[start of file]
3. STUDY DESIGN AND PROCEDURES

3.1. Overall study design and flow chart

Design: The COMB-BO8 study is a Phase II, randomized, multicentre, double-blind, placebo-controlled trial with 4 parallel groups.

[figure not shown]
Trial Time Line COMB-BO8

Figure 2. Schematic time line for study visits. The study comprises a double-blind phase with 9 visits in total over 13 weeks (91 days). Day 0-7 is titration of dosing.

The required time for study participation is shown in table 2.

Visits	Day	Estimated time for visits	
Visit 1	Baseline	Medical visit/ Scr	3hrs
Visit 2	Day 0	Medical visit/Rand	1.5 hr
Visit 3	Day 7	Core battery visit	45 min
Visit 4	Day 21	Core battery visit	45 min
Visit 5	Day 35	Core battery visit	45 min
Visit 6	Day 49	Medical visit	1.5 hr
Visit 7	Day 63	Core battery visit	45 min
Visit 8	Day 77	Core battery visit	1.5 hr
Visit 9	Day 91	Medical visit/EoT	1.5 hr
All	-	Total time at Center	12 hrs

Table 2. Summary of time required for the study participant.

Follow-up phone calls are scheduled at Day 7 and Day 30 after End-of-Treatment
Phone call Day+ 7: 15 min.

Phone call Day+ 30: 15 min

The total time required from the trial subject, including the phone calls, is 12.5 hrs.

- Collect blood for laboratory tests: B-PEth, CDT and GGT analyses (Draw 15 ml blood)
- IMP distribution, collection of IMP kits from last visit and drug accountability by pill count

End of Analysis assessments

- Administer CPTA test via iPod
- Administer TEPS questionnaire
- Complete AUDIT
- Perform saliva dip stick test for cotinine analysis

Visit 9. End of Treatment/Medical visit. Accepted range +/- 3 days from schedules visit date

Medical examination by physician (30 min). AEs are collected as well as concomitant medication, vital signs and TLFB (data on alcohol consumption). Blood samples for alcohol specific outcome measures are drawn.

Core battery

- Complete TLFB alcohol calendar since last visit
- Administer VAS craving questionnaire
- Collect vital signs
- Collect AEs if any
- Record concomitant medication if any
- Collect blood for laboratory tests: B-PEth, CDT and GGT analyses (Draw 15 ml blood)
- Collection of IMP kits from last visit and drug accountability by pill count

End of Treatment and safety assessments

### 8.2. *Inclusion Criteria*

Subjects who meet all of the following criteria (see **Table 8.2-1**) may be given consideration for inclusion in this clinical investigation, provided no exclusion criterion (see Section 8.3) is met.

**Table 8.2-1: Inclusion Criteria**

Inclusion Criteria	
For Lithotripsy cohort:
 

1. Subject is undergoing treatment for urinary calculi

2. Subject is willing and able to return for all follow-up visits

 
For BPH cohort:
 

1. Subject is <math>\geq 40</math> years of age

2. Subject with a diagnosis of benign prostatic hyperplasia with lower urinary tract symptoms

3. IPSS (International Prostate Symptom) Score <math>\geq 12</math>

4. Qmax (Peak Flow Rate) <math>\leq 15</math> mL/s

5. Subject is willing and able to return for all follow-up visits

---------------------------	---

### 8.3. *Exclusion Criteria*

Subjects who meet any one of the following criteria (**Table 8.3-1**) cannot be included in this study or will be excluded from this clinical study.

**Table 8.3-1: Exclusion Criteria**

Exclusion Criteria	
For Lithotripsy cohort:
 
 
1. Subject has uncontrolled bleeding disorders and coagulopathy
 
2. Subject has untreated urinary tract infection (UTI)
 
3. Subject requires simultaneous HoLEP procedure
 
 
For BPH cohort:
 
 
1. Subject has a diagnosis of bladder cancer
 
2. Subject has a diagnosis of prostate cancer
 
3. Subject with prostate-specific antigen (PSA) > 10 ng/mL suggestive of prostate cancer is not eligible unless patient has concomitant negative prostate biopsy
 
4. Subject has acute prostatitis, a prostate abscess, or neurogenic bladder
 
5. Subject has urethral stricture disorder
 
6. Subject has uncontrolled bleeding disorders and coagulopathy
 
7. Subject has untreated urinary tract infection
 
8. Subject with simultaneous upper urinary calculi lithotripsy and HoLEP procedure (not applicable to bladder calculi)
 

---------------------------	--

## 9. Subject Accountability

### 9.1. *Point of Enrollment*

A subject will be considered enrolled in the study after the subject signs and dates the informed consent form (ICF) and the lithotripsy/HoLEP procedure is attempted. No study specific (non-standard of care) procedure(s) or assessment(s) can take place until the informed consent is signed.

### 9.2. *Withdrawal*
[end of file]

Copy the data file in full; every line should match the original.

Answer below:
3. STUDY DESIGN AND PROCEDURES

3.1. Overall study design and flow chart

Design: The COMB-BO8 study is a Phase II, randomized, multicentre, double-blind, placebo-controlled trial with 4 parallel groups.

[figure not shown]
Trial Time Line COMB-BO8

Figure 2. Schematic time line for study visits. The study comprises a double-blind phase with 9 visits in total over 13 weeks (91 days). Day 0-7 is titration of dosing.

The required time for study participation is shown in table 2.

Visits	Day	Estimated time for visits	
Visit 1	Baseline	Medical visit/ Scr	3hrs
Visit 2	Day 0	Medical visit/Rand	1.5 hr
Visit 3	Day 7	Core battery visit	45 min
Visit 4	Day 21	Core battery visit	45 min
Visit 5	Day 35	Core battery visit	45 min
Visit 6	Day 49	Medical visit	1.5 hr
Visit 7	Day 63	Core battery visit	45 min
Visit 8	Day 77	Core battery visit	1.5 hr
Visit 9	Day 91	Medical visit/EoT	1.5 hr
All	-	Total time at Center	12 hrs

Table 2. Summary of time required for the study participant.

Follow-up phone calls are scheduled at Day 7 and Day 30 after End-of-Treatment
Phone call Day+ 7: 15 min.

Phone call Day+ 30: 15 min

The total time required from the trial subject, including the phone calls, is 12.5 hrs.

- Collect blood for laboratory tests: B-PEth, CDT and GGT analyses (Draw 15 ml blood)
- IMP distribution, collection of IMP kits from last visit and drug accountability by pill count

End of Analysis assessments

- Administer CPTA test via iPod
- Administer TEPS questionnaire
- Complete AUDIT
- Perform saliva dip stick test for cotinine analysis

Visit 9. End of Treatment/Medical visit. Accepted range +/- 3 days from schedules visit date

Medical examination by physician (30 min). AEs are collected as well as concomitant medication, vital signs and TLFB (data on alcohol consumption). Blood samples for alcohol specific outcome measures are drawn.

Core battery

- Complete TLFB alcohol calendar since last visit
- Administer VAS craving questionnaire
- Collect vital signs
- Collect AEs if any
- Record concomitant medication if any
- Collect blood for laboratory tests: B-PEth, CDT and GGT analyses (Draw 15 ml blood)
- Collection of IMP kits from last visit and drug accountability by pill count

End of Treatment and safety assessments

### 8.2. *Inclusion Criteria*

Subjects who meet all of the following criteria (see **Table 8.2-1**) may be given consideration for inclusion in this clinical investigation, provided no exclusion criterion (see Section 8.3) is met.

**Table 8.2-1: Inclusion Criteria**

Inclusion Criteria	
For Lithotripsy cohort:
 

1. Subject is undergoing treatment for urinary calculi

2. Subject is willing and able to return for all follow-up visits

 
For BPH cohort:
 

1. Subject is <math>\geq 40</math> years of age

2. Subject with a diagnosis of benign prostatic hyperplasia with lower urinary tract symptoms

3. IPSS (International Prostate Symptom) Score <math>\geq 12</math>

4. Qmax (Peak Flow Rate) <math>\leq 15</math> mL/s

5. Subject is willing and able to return for all follow-up visits

---------------------------	---

### 8.3. *Exclusion Criteria*

Subjects who meet any one of the following criteria (**Table 8.3-1**) cannot be included in this study or will be excluded from this clinical study.

**Table 8.3-1: Exclusion Criteria**

Exclusion Criteria	
For Lithotripsy cohort:
 
 
1. Subject has uncontrolled bleeding disorders and coagulopathy
 
2. Subject has untreated urinary tract infection (UTI)
 
3. Subject requires simultaneous HoLEP procedure
 
 
For BPH cohort:
 
 
1. Subject has a diagnosis of bladder cancer
 
2. Subject has a diagnosis of prostate cancer
 
3. Subject with prostate-specific antigen (PSA) > 10 ng/mL suggestive of prostate cancer is not eligible unless patient has concomitant negative prostate biopsy
 
4. Subject has acute prostatitis, a prostate abscess, or neurogenic bladder
 
5. Subject has urethral stricture disorder
 
6. Subject has uncontrolled bleeding disorders and coagulopathy
 
7. Subject has untreated urinary tract infection
 
8. Subject with simultaneous upper urinary calculi lithotripsy and HoLEP procedure (not applicable to bladder calculi)
 

---------------------------	--

## 9. Subject Accountability

### 9.1. *Point of Enrollment*

A subject will be considered enrolled in the study after the subject signs and dates the informed consent form (ICF) and the lithotripsy/HoLEP procedure is attempted. No study specific (non-standard of care) procedure(s) or assessment(s) can take place until the informed consent is signed.

### 9.2. *Withdrawal*